Turkish-run charter schools in the U.S., including the Fulton Science Academy, rely heavily on Turkish administrators and teachers, many of whom are brought to the U.S. on work visas. The schools conduct business largely with Turkish-owned companies, promote Turkish culture and language, and routinely take students and parents on overseas trips to Turkey.
In recent years, scholars, bloggers and news organizations have increasingly raised questions about how Gulen-influenced charter schools use public money and their ties to Turkish religious and political groups. A New York Times report in June 2011 examined the rise of Texas charter schools tied to Turkey. A 2010 USA Today article found that "virtually all of the schools have opened or operate with the aid of Gulen-inspired ‘dialogue' groups, local non-profits that promote Turkish culture."
For William Martin, an expert in religion and public policy at Rice University's Baker Institute, the schools' connection to the Gulen movement isn't up for debate. Martin, who has traveled to Turkey with Texas-based school officials, believes the schools should be transparent about their ideological origin.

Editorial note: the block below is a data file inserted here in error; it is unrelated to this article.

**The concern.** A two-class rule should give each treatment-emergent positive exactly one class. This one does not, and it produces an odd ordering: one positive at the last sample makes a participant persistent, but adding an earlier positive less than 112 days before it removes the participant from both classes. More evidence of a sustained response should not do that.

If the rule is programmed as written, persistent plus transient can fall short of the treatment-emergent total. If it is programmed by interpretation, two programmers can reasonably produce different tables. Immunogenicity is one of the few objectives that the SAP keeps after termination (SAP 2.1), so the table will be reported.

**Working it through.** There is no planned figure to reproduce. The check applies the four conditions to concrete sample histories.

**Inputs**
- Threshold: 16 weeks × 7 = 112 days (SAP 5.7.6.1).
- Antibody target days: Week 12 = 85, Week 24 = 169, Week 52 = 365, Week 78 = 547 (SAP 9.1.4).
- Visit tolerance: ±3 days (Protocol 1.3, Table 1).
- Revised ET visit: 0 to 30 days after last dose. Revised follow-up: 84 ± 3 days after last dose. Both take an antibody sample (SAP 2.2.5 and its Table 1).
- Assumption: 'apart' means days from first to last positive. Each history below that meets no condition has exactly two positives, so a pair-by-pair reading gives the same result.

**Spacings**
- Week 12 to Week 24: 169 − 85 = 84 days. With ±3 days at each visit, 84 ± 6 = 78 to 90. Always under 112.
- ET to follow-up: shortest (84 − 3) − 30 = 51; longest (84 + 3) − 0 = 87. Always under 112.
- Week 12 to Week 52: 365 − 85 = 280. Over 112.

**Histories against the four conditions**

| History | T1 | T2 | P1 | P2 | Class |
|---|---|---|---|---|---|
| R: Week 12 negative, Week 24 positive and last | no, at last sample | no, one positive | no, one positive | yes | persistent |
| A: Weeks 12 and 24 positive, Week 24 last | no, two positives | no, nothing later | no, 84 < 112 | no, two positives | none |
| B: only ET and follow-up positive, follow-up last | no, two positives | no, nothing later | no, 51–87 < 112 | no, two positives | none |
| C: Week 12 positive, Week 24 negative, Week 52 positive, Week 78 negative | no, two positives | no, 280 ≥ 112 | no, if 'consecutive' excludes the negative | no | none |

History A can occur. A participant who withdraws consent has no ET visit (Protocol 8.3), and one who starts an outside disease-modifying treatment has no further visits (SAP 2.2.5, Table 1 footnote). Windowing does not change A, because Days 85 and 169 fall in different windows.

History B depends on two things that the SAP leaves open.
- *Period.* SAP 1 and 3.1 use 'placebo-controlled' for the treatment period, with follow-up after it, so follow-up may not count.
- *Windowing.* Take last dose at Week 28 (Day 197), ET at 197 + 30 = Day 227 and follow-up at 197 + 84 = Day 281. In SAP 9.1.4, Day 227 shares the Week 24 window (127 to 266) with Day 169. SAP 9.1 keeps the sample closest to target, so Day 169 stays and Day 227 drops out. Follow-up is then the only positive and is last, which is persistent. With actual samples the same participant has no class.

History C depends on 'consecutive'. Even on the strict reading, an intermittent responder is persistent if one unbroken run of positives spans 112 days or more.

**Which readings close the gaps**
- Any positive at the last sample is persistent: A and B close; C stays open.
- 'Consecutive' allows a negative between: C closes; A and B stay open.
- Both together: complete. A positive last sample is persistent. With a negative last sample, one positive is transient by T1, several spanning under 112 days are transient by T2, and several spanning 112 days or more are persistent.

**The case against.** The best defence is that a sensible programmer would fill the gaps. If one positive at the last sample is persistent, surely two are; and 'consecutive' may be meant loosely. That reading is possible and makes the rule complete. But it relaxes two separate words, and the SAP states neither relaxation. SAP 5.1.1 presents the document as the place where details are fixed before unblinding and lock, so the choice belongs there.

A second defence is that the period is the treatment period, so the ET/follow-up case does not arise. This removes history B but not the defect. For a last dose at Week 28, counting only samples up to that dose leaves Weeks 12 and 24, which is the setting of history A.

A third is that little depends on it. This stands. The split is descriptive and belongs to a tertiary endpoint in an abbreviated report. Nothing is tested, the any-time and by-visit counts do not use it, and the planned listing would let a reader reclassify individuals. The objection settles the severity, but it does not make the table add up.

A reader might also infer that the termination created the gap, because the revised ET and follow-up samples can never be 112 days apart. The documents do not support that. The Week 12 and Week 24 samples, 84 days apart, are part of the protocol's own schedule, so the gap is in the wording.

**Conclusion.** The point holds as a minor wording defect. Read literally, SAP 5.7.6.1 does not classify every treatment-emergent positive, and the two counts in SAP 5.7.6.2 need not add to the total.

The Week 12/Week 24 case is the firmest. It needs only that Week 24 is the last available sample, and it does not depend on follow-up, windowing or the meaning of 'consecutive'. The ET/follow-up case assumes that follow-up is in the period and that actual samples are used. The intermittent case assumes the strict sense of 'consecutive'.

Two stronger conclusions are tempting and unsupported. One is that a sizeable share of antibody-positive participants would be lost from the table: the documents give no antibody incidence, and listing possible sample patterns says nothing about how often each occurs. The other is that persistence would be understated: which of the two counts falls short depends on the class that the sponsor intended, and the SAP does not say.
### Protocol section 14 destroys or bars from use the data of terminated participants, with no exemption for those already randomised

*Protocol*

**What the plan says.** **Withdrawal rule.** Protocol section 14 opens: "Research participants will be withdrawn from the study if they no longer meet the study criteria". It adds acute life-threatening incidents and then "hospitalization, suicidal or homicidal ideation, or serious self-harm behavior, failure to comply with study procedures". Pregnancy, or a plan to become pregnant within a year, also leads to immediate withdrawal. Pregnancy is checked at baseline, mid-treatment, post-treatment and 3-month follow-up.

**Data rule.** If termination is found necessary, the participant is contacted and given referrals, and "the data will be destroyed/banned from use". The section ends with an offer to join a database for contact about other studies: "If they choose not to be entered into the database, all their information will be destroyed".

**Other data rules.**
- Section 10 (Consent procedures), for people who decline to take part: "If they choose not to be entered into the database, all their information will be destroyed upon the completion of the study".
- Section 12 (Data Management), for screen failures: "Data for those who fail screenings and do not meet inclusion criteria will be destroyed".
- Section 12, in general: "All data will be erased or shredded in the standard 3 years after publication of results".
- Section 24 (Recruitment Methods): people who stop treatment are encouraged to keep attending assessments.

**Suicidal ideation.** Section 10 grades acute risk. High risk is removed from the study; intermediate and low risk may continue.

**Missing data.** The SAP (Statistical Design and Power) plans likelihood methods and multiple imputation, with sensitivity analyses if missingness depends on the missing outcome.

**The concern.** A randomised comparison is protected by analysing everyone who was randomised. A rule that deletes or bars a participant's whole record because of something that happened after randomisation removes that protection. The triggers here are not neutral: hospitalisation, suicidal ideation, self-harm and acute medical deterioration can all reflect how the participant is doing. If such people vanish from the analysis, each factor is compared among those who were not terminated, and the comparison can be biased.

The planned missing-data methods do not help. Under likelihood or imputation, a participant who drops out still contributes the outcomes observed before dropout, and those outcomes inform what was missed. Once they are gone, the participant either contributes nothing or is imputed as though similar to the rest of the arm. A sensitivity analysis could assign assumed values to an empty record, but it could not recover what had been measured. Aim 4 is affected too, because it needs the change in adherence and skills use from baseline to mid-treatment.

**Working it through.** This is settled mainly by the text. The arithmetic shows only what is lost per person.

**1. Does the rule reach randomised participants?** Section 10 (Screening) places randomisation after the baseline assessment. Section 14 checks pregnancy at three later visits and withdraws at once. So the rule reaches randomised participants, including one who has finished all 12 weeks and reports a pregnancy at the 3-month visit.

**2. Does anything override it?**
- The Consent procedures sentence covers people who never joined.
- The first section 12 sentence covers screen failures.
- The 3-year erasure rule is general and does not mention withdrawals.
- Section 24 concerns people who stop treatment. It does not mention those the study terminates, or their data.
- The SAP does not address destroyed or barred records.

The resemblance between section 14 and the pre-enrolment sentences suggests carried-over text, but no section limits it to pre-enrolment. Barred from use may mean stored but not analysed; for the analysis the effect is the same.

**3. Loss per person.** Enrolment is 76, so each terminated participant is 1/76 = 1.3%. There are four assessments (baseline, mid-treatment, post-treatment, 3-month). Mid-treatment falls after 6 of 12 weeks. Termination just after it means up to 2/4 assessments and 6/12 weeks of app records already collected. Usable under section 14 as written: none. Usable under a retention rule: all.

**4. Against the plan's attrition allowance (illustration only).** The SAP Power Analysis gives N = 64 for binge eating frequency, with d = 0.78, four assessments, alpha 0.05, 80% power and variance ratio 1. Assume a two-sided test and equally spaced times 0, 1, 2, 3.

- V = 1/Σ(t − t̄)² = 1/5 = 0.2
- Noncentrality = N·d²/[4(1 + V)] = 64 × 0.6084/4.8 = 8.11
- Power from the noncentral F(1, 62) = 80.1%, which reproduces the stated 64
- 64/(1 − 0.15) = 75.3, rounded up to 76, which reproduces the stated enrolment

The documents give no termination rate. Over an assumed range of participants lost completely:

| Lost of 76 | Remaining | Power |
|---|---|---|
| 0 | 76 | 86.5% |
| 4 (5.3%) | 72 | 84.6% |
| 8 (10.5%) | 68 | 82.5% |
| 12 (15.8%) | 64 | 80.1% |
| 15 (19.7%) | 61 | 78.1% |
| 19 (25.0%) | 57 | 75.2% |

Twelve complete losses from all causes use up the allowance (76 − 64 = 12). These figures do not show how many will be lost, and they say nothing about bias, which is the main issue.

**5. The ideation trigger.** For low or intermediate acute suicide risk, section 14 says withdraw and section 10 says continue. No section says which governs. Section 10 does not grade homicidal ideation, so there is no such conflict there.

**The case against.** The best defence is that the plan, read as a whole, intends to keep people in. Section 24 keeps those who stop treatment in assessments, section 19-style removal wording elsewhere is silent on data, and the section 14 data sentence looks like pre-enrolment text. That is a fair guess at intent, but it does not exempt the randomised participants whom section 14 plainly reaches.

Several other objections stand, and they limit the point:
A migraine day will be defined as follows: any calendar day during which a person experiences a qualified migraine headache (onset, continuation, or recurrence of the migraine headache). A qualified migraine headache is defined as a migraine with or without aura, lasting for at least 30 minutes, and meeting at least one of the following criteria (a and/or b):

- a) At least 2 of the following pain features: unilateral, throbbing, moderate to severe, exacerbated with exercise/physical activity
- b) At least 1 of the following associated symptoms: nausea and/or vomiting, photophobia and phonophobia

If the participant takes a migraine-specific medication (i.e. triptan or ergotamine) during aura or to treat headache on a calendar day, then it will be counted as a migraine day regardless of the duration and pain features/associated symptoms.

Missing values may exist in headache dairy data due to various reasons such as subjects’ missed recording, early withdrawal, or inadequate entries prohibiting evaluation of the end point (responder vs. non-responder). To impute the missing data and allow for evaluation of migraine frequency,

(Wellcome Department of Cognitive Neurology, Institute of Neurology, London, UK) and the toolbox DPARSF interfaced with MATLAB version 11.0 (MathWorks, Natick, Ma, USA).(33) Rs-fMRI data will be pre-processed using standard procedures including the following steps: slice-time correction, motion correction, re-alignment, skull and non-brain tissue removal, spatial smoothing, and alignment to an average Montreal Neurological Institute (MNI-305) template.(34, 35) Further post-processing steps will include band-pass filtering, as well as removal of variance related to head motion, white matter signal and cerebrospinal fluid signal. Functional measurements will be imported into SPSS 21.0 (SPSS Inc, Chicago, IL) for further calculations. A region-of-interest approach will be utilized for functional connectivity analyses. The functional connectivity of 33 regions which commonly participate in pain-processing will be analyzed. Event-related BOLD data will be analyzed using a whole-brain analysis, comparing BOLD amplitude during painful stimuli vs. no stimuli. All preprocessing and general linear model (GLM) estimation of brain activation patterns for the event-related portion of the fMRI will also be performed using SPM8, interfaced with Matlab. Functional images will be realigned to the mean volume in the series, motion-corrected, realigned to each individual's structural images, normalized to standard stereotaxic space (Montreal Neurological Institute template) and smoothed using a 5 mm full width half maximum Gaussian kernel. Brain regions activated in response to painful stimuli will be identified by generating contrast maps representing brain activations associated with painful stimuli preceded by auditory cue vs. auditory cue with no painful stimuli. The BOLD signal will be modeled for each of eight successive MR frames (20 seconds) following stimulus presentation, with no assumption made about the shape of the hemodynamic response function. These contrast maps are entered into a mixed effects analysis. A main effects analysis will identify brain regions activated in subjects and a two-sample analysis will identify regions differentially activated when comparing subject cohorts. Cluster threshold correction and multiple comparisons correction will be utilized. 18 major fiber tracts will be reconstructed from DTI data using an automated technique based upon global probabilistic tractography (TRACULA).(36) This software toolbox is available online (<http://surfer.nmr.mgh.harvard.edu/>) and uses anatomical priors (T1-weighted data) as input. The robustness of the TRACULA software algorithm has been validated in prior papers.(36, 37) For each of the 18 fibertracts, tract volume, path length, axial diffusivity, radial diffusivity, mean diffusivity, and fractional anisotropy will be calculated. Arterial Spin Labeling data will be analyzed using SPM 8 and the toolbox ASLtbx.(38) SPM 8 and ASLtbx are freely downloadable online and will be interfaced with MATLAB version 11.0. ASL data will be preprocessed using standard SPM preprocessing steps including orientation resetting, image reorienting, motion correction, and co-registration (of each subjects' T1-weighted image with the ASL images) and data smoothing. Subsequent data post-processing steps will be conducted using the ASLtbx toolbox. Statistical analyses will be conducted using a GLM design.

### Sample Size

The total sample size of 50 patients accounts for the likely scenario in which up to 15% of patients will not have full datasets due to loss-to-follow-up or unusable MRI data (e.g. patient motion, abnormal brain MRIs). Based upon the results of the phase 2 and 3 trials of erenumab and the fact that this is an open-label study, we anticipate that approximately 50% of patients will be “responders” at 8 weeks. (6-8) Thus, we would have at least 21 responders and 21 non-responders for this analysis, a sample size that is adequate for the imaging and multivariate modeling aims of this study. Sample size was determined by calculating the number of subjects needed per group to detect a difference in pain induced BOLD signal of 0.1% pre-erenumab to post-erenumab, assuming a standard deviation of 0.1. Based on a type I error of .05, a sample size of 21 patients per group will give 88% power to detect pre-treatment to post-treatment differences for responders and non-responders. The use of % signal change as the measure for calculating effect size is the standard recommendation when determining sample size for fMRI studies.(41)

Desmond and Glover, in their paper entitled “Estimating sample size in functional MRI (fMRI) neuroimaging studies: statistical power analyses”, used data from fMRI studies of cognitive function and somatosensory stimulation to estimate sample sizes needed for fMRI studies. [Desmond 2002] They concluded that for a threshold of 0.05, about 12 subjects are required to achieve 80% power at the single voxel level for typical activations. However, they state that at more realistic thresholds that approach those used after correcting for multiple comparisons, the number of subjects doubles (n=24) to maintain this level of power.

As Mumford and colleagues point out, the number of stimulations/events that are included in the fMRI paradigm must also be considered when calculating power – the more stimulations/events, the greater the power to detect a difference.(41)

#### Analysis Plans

"I have told them, ‘why do you say there is no connection? Why don’t you just say we are people inspired by Fethullah Gulen and one of the things he teaches is education and the importance of science?'" he said. "They said, their lawyers [advised them] that is what they should say. I said ‘Your lawyers are doing a disservice.' I think some of them are coming around to see that."
The overarching mission, say academics such as Martin, is more about commercial and economic development than religious proselytizing. Martin flatly dismisses the notion that the schools are promoting a Muslim agenda.
"The bulk of the people in that moment are Anatolian businessmen. It's really a very enterprising, entrepreneurial movement that wants Islam to have a seat at the table," he said. "The idea that these are madrasas secretly trying to convert people to Islam and impose Sharia law on children is simply false. There is no evidence of that."
For parent activists such as Sharon Higgins, an Oakland-based blogger who has tracked the growth of Turkish-run charter schools in recent years, the concern is less about religious policy and more about schools using taxpayer dollars to benefit other Turks, she said.
"We do know that they are giving all of their business to their friends in the network. This is a web of people who are all interconnected in their own little world, keeping things to themselves and doing favors for each other and tapping into all the tax money they are getting," she said.
Higgins believes the schools should operate as private schools. "That’s what they should have done all along," she said. "What bothers me is the use of public money to be deceptive."